1950 French Grand Prix
The 1950 French Grand Prix was the sixth race of the Formula One World championship, held on July 2nd 1950 at Reims-Gueux. The race was won by Giuseppe Farina, who took his second championship victory. Dorino Serafini finished second and took the championship lead from Juan Manuel Fangio, who finished fourth. Toulo de Graffenried finished third. The race also marked the first entry for both a female driver (Hellé Nice) and an Irish driver (Joe Kelly), though none made the start. It was also the first time that a father and his son both started the same race (Louis and Jean-Louis Rosier).
With two races to go in the inaugural season of Formula 1, anyone could still win the championship. The race attendance had been top-class, but entries would be limited for 1951 to decrease grid sizes. Meanwhile, Juan Manuel Fangio still led the championship, while Dorino Serafini, who started the season on a provisional license, won his first race in Belgium, getting within one point of the Argentine in the championship, while de Graffenried, the polesitter in Great Britain, was still third. The other race winners, Farina, Mauro and Chiron, were 4th, 5th and 6th. The entry list consisted of 39 cars, but a temporary decree by the FIA limited the starting grid to 28 cars.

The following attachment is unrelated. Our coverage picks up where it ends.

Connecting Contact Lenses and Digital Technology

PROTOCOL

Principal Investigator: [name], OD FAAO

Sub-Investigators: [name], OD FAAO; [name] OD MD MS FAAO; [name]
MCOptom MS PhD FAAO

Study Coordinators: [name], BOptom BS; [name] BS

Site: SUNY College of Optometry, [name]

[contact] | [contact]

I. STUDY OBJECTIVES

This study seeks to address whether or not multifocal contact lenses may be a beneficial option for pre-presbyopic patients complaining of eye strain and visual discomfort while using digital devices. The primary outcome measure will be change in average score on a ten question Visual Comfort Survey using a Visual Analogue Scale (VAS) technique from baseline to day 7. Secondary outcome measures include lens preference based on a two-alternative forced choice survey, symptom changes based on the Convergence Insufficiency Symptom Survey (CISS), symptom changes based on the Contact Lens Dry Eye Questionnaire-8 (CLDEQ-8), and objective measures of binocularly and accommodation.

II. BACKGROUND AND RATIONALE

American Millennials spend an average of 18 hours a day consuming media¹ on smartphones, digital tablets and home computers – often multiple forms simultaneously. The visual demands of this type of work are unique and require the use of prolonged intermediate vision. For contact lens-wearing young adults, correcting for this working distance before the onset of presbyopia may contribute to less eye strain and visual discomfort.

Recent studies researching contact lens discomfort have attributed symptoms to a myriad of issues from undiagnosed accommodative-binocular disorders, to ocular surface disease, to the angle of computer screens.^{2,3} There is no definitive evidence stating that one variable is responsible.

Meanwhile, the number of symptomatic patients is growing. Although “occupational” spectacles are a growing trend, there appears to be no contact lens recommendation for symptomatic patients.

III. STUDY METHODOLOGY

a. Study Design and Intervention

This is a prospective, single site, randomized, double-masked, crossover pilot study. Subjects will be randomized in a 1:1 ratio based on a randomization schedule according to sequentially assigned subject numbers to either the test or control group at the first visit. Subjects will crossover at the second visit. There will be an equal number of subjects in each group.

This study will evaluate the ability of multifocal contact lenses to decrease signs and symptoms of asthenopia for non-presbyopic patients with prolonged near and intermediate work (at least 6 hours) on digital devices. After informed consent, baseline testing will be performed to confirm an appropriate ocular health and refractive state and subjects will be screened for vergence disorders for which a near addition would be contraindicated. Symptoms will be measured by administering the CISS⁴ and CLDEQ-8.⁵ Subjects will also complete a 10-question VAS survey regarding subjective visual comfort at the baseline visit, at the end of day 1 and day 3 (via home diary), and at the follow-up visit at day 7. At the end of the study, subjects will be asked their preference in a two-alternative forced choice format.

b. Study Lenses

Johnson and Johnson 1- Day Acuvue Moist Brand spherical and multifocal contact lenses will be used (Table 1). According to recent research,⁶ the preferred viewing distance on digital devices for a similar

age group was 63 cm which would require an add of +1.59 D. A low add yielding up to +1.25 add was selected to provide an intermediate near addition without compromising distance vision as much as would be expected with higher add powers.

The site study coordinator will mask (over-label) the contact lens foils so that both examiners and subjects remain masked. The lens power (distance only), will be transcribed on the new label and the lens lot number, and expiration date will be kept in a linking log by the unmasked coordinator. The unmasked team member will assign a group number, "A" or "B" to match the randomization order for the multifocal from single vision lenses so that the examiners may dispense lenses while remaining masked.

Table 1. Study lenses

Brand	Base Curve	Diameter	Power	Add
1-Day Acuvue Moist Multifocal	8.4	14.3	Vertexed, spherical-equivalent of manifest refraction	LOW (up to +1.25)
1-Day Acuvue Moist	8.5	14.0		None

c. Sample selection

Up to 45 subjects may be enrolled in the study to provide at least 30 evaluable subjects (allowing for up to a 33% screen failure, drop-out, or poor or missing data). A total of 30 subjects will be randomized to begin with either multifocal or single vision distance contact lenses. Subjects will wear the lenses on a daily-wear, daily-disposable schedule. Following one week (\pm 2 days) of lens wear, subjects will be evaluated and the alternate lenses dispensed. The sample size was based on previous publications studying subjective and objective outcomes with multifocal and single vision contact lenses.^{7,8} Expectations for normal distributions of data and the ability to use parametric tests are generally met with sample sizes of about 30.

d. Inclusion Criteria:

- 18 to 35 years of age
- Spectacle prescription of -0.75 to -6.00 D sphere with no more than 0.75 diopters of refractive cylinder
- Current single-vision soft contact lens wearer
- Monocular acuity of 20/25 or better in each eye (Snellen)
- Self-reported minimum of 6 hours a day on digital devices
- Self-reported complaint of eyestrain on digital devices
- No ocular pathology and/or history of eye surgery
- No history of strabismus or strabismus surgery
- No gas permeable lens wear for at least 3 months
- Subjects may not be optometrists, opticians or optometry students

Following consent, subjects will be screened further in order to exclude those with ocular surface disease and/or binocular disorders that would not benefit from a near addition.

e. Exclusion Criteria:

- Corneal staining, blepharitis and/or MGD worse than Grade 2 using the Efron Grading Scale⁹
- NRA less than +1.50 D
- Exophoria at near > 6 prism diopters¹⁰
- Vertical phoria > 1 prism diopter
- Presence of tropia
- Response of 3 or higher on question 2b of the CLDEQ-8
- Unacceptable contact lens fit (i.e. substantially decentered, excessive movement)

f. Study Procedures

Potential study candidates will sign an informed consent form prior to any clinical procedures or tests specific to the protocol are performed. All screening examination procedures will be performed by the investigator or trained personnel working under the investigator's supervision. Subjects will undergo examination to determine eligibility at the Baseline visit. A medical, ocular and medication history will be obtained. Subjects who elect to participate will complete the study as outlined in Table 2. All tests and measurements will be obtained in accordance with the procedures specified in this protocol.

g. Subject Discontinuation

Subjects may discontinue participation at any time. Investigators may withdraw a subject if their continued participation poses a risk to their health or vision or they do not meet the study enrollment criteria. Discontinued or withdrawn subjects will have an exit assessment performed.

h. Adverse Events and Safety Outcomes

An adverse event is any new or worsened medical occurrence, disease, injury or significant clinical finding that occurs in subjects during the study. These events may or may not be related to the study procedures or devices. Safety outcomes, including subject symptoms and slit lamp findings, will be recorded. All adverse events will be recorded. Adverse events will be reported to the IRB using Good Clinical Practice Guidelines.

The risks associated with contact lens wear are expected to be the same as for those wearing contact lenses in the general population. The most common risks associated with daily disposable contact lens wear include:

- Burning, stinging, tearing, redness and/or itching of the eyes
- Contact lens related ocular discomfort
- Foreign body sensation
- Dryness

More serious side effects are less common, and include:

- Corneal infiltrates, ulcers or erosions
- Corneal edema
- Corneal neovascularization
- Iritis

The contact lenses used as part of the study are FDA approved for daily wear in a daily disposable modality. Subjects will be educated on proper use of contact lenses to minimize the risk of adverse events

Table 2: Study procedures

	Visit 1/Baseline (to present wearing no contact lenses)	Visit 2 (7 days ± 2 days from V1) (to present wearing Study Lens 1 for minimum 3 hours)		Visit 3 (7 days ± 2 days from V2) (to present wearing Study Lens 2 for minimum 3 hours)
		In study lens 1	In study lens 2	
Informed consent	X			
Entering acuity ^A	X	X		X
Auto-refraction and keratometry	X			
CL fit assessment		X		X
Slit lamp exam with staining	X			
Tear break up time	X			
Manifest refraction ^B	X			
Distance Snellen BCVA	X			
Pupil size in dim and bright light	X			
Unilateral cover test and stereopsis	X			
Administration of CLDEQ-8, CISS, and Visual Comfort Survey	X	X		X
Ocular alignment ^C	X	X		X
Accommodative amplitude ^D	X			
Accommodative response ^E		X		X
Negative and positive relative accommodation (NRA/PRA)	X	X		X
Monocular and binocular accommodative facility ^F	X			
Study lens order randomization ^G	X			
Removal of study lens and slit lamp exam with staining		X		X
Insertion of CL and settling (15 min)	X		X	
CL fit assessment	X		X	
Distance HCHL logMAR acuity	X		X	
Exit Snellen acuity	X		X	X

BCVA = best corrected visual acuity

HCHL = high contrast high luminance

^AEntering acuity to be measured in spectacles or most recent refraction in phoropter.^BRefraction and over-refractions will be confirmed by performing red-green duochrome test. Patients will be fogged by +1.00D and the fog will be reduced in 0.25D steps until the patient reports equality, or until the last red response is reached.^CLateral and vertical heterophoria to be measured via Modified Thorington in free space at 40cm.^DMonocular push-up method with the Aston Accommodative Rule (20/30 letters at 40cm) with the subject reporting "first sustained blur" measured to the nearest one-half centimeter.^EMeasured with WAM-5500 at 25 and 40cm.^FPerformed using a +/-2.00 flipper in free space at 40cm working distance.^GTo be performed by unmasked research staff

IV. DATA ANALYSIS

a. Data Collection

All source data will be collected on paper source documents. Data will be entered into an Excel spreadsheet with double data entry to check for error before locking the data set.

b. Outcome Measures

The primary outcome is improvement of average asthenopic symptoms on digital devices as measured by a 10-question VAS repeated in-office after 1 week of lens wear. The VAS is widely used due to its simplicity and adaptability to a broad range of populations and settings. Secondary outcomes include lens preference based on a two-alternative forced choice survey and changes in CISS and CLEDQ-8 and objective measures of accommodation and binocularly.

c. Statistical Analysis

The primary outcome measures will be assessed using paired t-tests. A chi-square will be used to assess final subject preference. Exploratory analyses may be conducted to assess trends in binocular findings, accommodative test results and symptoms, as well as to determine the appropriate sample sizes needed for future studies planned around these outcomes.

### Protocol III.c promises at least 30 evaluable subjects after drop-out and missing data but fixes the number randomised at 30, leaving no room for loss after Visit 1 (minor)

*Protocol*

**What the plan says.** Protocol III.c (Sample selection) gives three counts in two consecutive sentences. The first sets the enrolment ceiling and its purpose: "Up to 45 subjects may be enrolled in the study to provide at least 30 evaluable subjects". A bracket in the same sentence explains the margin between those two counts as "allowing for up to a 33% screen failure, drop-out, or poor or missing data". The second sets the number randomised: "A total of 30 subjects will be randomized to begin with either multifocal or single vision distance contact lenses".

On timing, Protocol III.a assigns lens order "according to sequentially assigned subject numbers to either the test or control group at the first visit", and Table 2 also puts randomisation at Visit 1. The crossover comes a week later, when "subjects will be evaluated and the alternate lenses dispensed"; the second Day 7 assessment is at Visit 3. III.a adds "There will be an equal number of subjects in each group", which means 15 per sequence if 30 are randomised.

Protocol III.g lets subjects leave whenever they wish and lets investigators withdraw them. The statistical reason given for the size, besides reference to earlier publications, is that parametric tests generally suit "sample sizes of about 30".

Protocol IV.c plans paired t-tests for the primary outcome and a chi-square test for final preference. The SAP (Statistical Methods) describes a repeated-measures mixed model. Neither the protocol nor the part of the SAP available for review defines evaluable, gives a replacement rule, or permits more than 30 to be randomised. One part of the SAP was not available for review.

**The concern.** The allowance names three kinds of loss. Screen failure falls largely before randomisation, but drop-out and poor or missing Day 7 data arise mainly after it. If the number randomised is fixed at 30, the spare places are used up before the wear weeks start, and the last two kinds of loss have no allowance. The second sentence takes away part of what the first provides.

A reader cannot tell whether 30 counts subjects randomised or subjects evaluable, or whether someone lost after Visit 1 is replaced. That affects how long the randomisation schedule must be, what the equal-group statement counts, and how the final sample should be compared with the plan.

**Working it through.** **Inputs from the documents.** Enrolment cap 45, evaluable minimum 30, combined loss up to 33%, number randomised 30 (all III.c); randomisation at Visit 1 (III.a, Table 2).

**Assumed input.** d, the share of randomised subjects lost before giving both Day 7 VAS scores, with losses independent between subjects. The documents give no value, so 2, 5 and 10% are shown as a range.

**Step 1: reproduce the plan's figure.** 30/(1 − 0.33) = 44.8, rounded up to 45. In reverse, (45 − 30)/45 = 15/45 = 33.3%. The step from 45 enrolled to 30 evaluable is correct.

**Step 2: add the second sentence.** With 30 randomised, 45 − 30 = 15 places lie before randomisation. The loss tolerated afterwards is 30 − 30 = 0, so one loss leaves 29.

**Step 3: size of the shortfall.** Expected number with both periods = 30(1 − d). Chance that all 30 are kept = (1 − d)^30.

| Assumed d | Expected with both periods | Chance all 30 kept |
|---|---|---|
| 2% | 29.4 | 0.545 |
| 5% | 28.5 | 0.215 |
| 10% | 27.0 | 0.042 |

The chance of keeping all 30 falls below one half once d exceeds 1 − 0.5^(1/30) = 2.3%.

The main and only surprise among the three big manufacturers was Maserati, who were unable to find a fourth driver for the French Grand Prix, Jimmy Davies' license having expired after his attempt at the Belgian Grand Prix, in which he was deemed not quick enough to be awarded a second attempt. Myron Fohr, meanwhile, had a sufficient racing pedigree to be allowed two starts, and the second would come in France. Alfa Romeo had yet to find a fourth driver for their home race at Monza. The slightly shorter entry list was in part due to Scuderia Maremmana. Bill Holland was still allowed one last entry that season, and Jacques de Rham decided to leave the American's final entry to the Italian GP, the team's home race.